Postmortem #1 - kinsing aka kdevtmpfsi

Postmortem #1 - kinsing aka kdevtmpfsi


Date: 15.05.2020

Author: Giorgi Kabanashvili

Status: Complete

Short: Malware called kinsing/kdevtmpfsi infected one of our Digital Ocean droplets. DO administration disabled networking for that node after a while for suspicious traffic.

Effect: Services hosted on that node became unavailable.

Reason: kinsing malware started mining Bitcoin and scanning networks for similar penetrable machines.

Solution: Delete old droplets. Create new and redeploy apps. For now, it was the fastest solution for us. We closed access to docker for external connections and thus malware can't infect our node again.

Discovery: Administrators received a DO email explaining why our droplet has been disconnected from the internet.

Lessons Learned: Always hide all your network infrastructure behind private networks and firewalls if no external access from users is needed. And always double-check you really did it.


Since networking interfaces were disabled, I had to log in from Digital Ocean Access. The web console is pretty clumsy, but it was the only way to find out more.

First of all, I listed outgoing connections:

netstat -tputw

There were no strange connections detected. In the case of finding one, it would be easy to see process PID and then get more details about executable

So next I listed running processes. grep was used to navigate output in the web terminal.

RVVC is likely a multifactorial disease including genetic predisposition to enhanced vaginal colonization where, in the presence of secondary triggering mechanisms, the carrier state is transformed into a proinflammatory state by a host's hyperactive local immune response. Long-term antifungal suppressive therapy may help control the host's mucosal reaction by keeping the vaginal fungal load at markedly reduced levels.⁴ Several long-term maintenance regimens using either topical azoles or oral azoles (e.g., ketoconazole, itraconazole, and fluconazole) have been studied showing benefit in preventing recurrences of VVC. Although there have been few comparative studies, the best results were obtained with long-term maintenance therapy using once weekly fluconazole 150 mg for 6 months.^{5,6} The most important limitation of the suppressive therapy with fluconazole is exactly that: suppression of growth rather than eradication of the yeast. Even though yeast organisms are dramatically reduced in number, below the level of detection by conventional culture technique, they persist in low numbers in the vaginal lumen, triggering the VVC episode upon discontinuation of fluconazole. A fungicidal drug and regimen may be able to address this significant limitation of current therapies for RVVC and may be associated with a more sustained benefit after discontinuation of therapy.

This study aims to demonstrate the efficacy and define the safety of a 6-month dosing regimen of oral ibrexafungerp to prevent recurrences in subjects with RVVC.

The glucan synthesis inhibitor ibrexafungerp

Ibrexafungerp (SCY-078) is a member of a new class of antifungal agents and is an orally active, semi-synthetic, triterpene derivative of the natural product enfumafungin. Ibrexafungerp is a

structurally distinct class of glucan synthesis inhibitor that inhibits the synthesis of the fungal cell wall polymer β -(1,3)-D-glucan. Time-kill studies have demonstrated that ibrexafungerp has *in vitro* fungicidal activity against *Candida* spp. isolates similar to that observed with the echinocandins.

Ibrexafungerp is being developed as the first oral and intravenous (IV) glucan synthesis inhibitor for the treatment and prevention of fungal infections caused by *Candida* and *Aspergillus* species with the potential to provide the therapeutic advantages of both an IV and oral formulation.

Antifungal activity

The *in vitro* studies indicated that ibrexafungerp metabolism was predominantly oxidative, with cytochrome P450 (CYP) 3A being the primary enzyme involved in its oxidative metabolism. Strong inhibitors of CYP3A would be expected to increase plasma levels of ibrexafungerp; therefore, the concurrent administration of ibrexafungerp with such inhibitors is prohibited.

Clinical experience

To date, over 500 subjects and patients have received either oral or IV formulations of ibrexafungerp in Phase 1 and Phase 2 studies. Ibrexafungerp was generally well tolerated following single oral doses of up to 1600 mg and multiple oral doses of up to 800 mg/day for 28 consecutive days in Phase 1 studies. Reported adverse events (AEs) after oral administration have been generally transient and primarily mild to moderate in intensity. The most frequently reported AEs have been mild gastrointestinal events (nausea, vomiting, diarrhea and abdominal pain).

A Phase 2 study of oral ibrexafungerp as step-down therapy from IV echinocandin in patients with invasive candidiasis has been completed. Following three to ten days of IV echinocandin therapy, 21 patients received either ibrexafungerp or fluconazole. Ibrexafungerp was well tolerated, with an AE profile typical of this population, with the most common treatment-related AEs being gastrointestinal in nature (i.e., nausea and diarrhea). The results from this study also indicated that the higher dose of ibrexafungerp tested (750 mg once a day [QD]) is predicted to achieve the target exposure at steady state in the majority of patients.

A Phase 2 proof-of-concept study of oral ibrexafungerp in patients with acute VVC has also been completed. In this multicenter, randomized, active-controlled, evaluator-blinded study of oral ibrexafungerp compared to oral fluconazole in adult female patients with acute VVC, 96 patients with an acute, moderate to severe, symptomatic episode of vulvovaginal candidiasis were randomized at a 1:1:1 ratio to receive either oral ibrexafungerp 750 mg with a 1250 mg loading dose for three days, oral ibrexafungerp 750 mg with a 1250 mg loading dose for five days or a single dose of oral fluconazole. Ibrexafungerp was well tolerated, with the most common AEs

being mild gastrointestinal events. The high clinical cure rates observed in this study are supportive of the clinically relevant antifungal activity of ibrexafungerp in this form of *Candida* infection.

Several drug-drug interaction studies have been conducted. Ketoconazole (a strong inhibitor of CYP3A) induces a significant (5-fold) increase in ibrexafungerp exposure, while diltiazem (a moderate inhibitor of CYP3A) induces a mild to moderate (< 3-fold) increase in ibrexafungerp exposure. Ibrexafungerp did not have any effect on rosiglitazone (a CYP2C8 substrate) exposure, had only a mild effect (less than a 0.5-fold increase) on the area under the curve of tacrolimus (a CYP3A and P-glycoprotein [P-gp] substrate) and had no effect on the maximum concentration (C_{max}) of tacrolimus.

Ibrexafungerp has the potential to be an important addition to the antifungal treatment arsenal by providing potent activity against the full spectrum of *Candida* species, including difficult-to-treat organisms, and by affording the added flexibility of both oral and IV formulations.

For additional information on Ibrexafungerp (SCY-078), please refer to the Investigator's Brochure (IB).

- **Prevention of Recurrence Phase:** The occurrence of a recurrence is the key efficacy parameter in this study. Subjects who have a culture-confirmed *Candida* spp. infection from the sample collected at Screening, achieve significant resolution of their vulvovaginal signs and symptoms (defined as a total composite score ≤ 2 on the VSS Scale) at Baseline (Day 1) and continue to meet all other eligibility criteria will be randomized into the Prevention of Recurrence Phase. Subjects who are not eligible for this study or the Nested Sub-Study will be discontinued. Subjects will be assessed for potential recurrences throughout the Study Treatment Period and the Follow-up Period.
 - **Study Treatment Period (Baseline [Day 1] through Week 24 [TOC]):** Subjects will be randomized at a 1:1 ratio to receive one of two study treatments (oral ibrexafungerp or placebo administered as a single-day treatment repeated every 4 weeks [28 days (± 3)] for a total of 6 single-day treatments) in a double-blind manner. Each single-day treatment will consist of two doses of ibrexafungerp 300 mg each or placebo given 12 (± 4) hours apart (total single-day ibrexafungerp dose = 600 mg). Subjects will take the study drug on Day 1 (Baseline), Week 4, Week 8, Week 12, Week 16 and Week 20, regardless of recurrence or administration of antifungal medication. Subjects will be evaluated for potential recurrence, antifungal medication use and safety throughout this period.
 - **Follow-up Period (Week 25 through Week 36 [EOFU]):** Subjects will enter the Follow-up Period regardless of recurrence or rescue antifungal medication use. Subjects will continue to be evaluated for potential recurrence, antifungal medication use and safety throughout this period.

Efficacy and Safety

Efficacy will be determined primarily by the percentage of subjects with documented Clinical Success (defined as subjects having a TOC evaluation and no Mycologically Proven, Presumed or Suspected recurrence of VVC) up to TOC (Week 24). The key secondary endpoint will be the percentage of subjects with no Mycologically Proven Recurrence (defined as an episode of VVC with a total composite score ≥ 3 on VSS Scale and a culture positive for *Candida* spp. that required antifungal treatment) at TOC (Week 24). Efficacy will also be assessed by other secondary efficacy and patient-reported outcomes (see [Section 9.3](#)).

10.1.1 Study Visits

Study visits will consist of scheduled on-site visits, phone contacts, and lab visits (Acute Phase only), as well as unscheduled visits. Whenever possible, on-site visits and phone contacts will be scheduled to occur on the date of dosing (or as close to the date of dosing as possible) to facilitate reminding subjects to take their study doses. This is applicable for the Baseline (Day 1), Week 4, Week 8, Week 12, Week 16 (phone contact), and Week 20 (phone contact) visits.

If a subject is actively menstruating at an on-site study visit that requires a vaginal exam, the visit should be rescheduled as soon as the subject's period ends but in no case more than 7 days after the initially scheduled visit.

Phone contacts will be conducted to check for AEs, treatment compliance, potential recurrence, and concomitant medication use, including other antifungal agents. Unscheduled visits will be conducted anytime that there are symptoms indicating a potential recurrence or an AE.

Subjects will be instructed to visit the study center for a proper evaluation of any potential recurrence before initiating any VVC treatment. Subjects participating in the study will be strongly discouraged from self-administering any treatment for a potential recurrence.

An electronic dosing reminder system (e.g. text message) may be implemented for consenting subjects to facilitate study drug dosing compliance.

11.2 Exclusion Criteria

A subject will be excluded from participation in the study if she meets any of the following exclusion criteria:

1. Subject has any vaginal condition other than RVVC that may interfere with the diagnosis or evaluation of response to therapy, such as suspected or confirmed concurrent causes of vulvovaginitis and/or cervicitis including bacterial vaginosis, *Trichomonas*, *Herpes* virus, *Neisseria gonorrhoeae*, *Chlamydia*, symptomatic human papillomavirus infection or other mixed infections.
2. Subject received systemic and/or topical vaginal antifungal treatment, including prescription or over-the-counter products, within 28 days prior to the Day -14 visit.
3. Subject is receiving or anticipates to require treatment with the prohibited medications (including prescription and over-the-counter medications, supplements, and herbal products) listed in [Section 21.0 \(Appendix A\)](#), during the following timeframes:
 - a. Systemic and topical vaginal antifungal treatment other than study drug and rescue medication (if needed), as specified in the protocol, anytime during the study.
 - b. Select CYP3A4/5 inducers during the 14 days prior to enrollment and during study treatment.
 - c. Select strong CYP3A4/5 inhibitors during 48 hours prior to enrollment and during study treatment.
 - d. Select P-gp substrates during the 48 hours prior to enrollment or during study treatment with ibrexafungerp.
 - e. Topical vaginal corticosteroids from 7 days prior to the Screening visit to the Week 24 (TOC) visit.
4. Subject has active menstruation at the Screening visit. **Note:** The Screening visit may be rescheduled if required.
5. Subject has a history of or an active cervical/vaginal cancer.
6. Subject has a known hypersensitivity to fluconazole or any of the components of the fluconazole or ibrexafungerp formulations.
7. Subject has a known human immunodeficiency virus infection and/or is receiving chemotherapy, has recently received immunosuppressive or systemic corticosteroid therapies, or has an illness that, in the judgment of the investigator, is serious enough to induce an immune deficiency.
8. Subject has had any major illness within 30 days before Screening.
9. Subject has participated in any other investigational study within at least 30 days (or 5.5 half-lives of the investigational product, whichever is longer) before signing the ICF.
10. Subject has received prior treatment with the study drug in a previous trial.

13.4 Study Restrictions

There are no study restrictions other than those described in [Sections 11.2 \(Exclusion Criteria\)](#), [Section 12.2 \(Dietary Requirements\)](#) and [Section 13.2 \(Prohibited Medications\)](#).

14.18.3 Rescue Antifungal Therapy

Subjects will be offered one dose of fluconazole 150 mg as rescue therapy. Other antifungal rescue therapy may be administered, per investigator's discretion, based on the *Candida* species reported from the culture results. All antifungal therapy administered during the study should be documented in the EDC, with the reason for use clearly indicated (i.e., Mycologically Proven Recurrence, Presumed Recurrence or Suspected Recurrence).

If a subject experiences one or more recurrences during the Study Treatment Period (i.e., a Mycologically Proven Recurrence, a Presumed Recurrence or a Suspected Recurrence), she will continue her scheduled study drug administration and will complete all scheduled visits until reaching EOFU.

lsof -i | grep less

And here comes our first candidate: kinsing.

pstree -ps 2961

pstree command-line utility tells us when a program was evoked and by who.

Now we need to find an executable file:

find / -name kinsing
find / -name kdevtmpfsi

In my case, it was located in the docker overlay2 directory. So penetration was made through docker daemon. Some of the docker ports were open for public access for that node. I accidentally forgot to include a newly created droplet in our common firewall.

I attached volume to copy executable and after that unmounted it. From freshly created droplet booted with a volume and this way, I was able to download it locally for further investigation.

Virus Total tells us the rest. You can see the full details following the link.



And it's enough at the moment. The next steps would be to download the whole system image, run in a Virtual Machine with blocked outgoing access, and investigate how the virus got into the system. How it behaves and tries to spread more. But unfortunately, at the moment I don't have such local machine resources and the client wanted to delete droplet due to resource optimization.